What does the Fed actually do? | NevadaAppeal.com
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What does the Fed actually do?

Carol Perry
For the Appeal

As some of you may have noticed this week, Bear Sterns was the newest casualty of the subprime market bloodbath. You also may have noticed that the Federal Reserve stepped in as the lender of last resort to avoid what some speculated would have been a major bank failure. But what does the Fed actually do and how were they involved in the Bear Sterns situation?

The Federal Reserve, often referred to as the Fed is actually the central bank of the U.S. In addition to being the lender of last resort, there are other roles the Fed plays in our economy.

The most important role is regulating the money supply. This includes currency in circulation, the reserves held in banks, and the amount of money being deposited and redeposited in bank accounts.

The money supply is important to both individuals and businesses because the more money that is available, the easier and cheaper it is to borrow. The opposite is that less money in circulation means more expensive borrowing.

The Fed controls the money supply through its open market operations. The meeting occurred this week and was also in the news with a 3/4 percent reduction in a key interest rate. By buying and selling securities, the Fed influences the health of the economy.

If it believes the pace of growth in our economy is too rapid, it reduces or tightens the money supply. Conversely, if growth slows or a recession seems possible, the Fed increase or loosens the money supply.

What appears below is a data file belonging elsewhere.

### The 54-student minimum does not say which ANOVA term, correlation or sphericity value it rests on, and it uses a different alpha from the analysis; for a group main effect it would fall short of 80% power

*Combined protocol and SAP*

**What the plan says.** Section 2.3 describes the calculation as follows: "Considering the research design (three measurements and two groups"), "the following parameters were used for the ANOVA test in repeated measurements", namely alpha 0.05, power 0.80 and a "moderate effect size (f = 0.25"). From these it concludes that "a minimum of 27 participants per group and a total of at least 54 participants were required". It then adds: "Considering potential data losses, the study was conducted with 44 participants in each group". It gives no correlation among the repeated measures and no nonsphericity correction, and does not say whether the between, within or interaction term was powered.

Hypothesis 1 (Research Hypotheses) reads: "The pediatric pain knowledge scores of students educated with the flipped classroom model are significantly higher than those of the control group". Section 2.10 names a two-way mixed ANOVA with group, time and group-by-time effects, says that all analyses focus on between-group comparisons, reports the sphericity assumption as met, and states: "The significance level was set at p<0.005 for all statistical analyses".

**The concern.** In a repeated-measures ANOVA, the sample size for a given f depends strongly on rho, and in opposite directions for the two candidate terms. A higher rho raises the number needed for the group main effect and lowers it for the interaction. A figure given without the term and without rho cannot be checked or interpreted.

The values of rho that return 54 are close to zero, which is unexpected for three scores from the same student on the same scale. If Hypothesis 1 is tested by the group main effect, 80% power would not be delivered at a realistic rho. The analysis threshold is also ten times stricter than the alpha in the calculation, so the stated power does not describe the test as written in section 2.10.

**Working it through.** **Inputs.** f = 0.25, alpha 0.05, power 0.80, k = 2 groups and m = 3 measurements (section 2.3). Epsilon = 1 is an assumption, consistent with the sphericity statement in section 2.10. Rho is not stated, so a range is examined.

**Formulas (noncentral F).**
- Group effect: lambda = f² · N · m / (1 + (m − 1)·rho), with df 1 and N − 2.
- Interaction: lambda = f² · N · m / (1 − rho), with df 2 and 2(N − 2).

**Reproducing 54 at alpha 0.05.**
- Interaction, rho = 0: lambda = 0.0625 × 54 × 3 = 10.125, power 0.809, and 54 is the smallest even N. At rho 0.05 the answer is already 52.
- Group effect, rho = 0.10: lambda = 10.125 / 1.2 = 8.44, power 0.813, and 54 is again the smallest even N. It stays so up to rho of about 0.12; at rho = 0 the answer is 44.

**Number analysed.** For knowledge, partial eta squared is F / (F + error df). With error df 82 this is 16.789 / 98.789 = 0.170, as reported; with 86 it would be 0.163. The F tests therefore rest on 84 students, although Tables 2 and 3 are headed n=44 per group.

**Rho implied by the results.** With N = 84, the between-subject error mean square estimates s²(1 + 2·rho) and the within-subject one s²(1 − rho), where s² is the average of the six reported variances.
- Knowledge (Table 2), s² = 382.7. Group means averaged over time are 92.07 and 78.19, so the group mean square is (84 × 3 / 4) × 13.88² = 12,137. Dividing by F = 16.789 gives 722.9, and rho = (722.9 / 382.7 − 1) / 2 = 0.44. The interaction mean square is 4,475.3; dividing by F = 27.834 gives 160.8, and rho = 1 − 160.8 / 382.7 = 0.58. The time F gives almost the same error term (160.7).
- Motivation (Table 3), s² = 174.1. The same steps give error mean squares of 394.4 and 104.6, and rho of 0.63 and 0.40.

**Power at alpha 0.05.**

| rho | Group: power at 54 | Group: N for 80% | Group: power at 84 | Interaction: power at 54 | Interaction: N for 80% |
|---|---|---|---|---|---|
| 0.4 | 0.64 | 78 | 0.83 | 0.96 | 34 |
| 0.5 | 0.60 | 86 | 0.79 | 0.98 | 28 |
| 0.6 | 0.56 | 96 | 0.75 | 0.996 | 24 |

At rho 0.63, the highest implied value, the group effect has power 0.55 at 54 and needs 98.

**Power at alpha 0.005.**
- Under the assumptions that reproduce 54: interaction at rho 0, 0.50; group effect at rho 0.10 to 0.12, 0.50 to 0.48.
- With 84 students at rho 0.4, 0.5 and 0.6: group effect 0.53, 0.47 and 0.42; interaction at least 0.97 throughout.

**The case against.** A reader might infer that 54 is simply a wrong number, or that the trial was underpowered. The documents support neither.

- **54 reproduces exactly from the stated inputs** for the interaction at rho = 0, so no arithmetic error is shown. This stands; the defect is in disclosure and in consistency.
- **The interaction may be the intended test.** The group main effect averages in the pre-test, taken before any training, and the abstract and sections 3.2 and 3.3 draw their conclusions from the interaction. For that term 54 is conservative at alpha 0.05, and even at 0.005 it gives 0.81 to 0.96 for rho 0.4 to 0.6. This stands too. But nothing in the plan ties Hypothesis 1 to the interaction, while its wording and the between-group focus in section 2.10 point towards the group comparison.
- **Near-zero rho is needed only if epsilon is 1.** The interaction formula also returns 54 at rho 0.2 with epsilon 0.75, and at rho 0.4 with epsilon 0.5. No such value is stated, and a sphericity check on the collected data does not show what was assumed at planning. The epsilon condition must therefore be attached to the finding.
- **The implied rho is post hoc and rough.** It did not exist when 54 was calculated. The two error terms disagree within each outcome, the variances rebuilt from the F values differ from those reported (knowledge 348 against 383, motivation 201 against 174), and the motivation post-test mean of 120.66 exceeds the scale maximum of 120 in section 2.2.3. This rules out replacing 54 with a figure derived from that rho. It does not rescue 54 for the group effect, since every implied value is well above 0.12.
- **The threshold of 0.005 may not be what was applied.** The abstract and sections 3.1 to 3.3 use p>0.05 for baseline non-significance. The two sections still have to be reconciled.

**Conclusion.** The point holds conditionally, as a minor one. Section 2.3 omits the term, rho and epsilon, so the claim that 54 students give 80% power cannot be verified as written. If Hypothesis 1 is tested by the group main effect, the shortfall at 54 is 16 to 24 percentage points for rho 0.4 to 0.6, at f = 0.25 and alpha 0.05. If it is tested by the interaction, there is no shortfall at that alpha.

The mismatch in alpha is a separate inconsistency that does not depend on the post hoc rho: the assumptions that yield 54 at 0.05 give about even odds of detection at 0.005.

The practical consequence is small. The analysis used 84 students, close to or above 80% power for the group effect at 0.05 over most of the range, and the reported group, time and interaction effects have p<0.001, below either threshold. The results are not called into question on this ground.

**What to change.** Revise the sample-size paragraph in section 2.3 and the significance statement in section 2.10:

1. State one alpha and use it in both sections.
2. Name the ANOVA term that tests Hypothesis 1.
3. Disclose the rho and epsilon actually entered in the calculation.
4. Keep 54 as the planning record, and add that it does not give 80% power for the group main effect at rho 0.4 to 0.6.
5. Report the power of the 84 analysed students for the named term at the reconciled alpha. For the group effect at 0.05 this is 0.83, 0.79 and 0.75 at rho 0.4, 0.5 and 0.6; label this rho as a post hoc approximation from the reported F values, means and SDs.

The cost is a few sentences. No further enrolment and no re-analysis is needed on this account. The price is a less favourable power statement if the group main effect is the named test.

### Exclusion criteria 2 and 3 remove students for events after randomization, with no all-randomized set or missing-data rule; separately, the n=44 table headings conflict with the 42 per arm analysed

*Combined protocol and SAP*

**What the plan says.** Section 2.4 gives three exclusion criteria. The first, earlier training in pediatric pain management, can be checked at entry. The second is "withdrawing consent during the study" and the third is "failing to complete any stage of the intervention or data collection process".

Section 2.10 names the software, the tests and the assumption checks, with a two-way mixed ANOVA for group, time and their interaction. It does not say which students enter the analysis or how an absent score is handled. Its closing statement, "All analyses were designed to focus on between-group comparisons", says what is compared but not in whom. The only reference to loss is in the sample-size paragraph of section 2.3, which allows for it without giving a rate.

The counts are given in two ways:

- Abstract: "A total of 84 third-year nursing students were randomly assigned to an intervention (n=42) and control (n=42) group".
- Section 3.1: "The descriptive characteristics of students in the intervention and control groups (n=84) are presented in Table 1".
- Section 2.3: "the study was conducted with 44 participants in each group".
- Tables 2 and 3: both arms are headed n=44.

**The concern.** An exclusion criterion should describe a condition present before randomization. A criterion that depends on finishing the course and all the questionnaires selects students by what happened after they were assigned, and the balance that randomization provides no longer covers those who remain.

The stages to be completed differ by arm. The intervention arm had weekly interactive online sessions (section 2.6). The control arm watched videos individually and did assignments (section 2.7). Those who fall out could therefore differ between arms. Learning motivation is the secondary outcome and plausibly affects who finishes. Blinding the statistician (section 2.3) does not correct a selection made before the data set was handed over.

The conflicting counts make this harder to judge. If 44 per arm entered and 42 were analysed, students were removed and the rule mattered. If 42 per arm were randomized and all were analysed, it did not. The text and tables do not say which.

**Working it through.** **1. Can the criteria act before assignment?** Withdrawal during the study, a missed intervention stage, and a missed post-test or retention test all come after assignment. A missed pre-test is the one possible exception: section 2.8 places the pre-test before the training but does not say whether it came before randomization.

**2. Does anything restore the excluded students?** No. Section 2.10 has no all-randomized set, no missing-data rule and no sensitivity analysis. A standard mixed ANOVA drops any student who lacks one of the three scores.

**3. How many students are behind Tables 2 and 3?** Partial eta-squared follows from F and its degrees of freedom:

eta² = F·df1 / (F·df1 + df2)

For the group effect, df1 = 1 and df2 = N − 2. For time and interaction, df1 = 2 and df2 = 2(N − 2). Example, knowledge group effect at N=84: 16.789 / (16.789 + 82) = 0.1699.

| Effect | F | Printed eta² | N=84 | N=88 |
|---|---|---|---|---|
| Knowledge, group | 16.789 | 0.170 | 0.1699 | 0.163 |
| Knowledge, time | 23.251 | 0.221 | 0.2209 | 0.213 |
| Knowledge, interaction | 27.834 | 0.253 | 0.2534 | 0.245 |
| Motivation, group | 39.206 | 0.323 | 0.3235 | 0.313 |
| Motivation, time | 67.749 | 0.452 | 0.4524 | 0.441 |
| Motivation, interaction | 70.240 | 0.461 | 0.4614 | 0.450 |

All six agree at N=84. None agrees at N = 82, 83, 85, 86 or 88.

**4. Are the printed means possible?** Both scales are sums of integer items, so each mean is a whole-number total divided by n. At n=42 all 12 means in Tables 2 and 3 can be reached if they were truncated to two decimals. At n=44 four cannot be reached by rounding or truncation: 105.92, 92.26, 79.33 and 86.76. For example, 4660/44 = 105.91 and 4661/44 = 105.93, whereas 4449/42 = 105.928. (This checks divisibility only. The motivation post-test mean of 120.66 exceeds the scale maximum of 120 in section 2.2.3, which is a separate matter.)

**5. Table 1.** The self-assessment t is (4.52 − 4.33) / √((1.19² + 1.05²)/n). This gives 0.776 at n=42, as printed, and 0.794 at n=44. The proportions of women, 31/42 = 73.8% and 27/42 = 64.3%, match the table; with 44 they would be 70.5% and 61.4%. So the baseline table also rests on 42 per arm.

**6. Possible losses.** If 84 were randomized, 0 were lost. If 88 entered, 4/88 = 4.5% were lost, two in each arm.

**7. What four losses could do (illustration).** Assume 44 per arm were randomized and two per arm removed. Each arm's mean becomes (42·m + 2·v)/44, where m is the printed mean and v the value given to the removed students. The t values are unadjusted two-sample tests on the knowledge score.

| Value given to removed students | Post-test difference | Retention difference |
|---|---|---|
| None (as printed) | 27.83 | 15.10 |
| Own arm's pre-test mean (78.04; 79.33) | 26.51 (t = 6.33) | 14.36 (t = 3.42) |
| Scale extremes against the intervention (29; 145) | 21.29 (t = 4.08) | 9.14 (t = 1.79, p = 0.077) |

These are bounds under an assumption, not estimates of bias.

This week, in addition to its open market meeting, the Fed was also used in their role as the lender of last resort with Bear Sterns. How this works is that the Fed allows banks to borrow money from what is known as the discount window at a discount rate.

While borrowing from the Fed is cheap, banks usually avoid it if they can because it signals that they are in financial difficulty that is serious enough that other bank would not lend to them.

This “last ditch” borrowing may prevent bankruptcy or keep depositors from running to the bank to withdraw their deposits. In the Bear Sterns case, the Fed engineered a rescue through another bank, allowing continued operations.

There are those out there that criticize the Fed being available to bail out banks as it encourages risky behavior. That was definitely the case in Bear Sterns with risky hedge-fund lending against already risky subprime bonds.

As for my opinion, I was glad to see the Fed step in here as the result in the already shaky financial markets would have been quite serious.

• Carol Perry has been a resident of Northern Nevada since 1983.